Because of the author’s background, when he says “Lean,” he means TPS or the Toyota Way. He also uses Toyota’s own “respect for people.” mistranslation of its “respect for humanity” (人間性尊重) principle. Again, it’s not about saying “please” and “thank you” but about taking full advantage of the unique capabilities people have when compared to other resources.
See on www.mckinsey.com
Back in 1992, Seddon published “I want you to cheat,” as a distillation of then seven years of consulting experience with service organizations in Britain. It contains some general principles, supported by examples. It is quite readable, and contains no personal attacks on anyone. While “I want you to cheat” does not reference any giant on whose shoulder the author sits, more recent publications from Seddon repeatedly acknowledge Deming and Ohno.
It was his comment that “This respect for people stuff is horseshit” at a conference in Iceland in 2012 that drew my attention to his work. While certainly aggressive, it was not a personal attack. The latest kerfuffle is about the following statements in his 11/2013 newsletter:
“Every time I have been to the jamboree they have had an American lean guru spouting nonsense and this is no exception. This time it’s the guru who claims lean fails because it is what he calls ‘fake lean’ and his lean is the way to go! His ‘real lean’ starts with ‘respect for people’. I can imagine ‘respect for people’ events and tee-shirts (he sells tee shirts) while there is no change to the system conditions that drive misery and other forms of sub-optimisation. Only in America; the home of the terrible diseases.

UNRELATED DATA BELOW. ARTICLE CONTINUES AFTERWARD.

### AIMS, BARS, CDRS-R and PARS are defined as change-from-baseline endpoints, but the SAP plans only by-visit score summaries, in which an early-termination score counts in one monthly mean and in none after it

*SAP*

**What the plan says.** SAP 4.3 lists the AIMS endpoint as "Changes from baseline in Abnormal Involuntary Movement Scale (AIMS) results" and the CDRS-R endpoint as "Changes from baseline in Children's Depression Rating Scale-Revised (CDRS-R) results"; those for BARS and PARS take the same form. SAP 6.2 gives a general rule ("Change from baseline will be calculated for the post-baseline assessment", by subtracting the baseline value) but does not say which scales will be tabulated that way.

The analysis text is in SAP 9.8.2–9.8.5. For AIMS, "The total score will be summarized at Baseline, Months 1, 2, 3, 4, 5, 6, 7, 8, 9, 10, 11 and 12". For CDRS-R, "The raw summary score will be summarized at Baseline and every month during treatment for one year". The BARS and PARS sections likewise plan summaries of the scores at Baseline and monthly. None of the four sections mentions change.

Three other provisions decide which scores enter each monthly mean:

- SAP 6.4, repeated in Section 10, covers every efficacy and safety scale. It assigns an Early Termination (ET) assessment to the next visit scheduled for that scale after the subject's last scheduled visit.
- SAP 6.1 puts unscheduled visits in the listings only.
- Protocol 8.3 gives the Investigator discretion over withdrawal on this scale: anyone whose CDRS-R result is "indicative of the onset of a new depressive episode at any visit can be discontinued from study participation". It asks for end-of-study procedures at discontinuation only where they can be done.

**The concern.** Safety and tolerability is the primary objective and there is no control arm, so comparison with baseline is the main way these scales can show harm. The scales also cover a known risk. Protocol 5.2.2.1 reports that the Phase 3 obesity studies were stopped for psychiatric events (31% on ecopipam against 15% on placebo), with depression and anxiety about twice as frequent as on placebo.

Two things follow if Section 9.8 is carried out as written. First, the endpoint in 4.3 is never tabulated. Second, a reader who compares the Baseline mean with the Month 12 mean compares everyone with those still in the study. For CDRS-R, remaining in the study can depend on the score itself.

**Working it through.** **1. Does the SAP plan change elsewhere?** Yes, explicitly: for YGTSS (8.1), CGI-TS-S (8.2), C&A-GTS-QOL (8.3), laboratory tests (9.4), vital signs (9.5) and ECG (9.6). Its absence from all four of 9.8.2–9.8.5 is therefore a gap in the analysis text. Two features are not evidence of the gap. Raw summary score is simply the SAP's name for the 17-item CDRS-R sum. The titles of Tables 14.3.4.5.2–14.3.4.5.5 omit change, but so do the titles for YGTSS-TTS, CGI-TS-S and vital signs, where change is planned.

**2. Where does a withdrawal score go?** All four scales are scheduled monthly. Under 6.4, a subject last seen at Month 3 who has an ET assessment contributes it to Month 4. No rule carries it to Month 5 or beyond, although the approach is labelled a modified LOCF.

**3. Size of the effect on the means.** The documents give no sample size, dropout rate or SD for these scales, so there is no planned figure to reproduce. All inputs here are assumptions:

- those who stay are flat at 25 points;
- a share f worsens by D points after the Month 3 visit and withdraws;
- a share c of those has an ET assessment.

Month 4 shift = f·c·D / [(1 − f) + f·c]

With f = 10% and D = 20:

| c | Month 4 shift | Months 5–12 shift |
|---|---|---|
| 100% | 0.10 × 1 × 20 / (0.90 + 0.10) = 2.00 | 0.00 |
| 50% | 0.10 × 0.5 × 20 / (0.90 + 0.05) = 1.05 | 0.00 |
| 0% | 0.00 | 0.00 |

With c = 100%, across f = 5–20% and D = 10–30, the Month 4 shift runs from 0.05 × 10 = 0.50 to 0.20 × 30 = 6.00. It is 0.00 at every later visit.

What would you call a profound idea in this guru’s head? A tourist!”
The target of this attack, although unnamed, recognized himself. It’s Bob Emiliani, and he posted a response on his blog, entitled Kudos to John Seddon. Bill Waddell then chimed in with John Seddon – Where Ignorance and Arrogance Collide. To Bob, Seddon is like a student who did not understand the concept of “respect for people,” while Bill dismisses Seddon as a blowhard from a backward little country who has failed to understand the depth and the subtlety of the US version of Lean.